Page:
“Hello, Daddy-O and Mommy-O, This is Jocko” was all the rage in Philadelphia and later in New York City. His thing was rhyming words like, “eee-tiddlee-yock, this is the Jock,” or “oo-papa-doo, how do you do.” While not the first to do this, it worked. Word has it that his fan club numbered 50,000 people at one time. His entry to his stage productions was legendary. He would enter the stage from a rocket suspended on wires. There was sound effects and smoke. Truly a sight to see.
Born on March 8, 1918 in Baltimore, Douglas Wendell Henderson, Sr. (Jocko) started in broadcasting in 1950 at AM daytimer, WBAL in the city oif his birth. Chuck Richards at that station got Jocko interested. Baltimore DJ Maurice “Hot Rod” Hulbert also thought that Henderson should g o into broadcasting.
Doug loved radio and gave up his father’s plans of him being a teacher. About a half-year later, Jocko moved to Philadelphia, a city where he would put down roots and start and raise a family. He started in the Quaker City at WHAT Radio, owned by Billy and Dolly Banks. It was at WHAT he would take the name that would stay with him for the rest of his life, “Jocko.” Shortly later, he moved to WDAS, which was just purchased by Max Leon.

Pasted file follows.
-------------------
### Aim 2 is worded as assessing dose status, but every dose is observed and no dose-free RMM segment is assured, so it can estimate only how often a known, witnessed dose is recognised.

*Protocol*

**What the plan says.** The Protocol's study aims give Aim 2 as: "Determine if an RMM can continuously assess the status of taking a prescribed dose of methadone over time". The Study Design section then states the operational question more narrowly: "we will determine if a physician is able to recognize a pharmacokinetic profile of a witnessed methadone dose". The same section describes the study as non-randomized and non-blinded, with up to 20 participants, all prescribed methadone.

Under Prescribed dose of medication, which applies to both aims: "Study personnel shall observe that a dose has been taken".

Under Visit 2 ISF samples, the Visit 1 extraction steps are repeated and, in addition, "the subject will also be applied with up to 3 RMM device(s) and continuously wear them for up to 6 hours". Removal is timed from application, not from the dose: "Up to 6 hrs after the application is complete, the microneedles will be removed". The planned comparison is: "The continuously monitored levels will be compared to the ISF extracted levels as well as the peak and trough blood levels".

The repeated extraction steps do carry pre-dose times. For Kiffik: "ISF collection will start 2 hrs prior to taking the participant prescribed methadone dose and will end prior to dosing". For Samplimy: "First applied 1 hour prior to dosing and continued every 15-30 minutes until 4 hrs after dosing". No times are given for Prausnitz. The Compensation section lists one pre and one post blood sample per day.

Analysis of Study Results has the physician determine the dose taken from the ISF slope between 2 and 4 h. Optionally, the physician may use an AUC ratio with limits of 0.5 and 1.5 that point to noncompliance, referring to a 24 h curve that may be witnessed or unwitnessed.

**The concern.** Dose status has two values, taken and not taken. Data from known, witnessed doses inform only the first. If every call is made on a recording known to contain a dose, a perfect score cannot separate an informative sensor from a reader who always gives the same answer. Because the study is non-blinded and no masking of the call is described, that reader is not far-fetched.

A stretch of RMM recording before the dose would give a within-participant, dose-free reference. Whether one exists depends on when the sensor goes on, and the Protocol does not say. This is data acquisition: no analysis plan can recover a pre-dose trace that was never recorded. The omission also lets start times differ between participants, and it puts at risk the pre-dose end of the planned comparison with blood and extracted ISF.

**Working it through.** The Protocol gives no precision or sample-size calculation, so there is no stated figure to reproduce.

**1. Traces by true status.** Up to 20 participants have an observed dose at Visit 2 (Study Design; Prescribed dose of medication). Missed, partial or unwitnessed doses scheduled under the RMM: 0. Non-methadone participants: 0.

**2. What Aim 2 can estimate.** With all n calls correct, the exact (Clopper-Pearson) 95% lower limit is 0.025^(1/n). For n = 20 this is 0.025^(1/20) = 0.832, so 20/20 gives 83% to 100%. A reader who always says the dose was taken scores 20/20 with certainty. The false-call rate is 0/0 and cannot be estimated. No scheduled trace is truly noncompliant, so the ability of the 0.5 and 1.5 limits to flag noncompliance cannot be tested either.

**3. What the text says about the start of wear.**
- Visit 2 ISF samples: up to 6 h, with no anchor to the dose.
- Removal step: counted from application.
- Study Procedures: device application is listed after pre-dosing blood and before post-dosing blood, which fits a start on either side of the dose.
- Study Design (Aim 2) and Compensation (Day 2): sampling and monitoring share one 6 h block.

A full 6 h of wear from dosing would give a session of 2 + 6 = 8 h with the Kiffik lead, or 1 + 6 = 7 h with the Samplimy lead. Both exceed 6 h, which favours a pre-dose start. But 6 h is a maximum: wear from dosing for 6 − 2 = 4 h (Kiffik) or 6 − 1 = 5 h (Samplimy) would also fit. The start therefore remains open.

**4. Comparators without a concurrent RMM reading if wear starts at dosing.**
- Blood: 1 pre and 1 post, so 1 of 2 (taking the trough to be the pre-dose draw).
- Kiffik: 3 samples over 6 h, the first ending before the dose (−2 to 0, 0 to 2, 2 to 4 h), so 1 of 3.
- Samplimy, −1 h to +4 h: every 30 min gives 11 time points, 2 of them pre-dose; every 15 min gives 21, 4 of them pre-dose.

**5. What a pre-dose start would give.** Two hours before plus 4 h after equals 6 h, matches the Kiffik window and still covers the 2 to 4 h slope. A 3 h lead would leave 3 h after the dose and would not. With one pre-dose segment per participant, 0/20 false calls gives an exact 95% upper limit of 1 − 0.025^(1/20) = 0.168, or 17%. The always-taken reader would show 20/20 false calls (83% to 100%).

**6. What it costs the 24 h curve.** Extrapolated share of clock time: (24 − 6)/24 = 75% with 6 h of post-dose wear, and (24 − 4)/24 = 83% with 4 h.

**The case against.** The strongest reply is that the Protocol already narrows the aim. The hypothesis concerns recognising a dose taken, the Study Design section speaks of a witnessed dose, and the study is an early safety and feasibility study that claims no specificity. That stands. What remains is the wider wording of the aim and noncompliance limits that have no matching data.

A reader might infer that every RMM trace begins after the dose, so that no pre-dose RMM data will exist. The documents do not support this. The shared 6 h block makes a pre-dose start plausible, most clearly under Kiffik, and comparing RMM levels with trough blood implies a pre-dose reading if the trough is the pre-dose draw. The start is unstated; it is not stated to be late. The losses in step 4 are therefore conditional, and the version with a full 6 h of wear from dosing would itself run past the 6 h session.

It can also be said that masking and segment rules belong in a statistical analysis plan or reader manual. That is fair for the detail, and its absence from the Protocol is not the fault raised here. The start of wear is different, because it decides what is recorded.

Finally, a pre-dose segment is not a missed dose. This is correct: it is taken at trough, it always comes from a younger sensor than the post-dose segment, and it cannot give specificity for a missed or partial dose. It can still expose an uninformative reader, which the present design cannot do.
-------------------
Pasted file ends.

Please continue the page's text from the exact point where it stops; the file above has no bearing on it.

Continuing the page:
About seven years later, he started doing morning drive on WLIB in New York City while still continuing the afternoon gig on WDAS. Later, he kept the Philly job but switched NYC stations and time periods going to WOV, later called WADO (owned by the Macfadden-Bartell group) for late evenings and eventually to WWRL.
These shows were all live and it got to be a bit much for Jocko. He set up a studio in his basement where he taped the New York programs while adding Boston, St. Louis, Detriot and Miami. The WDAS show remained live from the WDAS studios in Philadelphia’s Fairmount Park.
Henderson had a TV show which was carried in New York City on WNTA. In 1970, Jocko started a local magazine called ” Philly Talk.” He wrote, produced and announced his own commercials, one which can still be loacted online.
After running unsuccessfully for the United States Congress in the Second District in 1978, he spent much of his efforts promoting his “Get Ready” program for school districts around the country. Jocko made records of himself teaching our youth everything from math to American history with rap lyrics. In 1989, Jocko was invited by oldies station WCBS-FM to take part in their promotion of favorite DJs.
Jocko was also a music promoter. He co-owned the song “Long, Lonely Nights.” He was also a record producer. In 1962, the Wand Record label issued two albums, Rocket To The Stars & Jocko’s Show Stoppers, that contained many of the recordings he played on the air.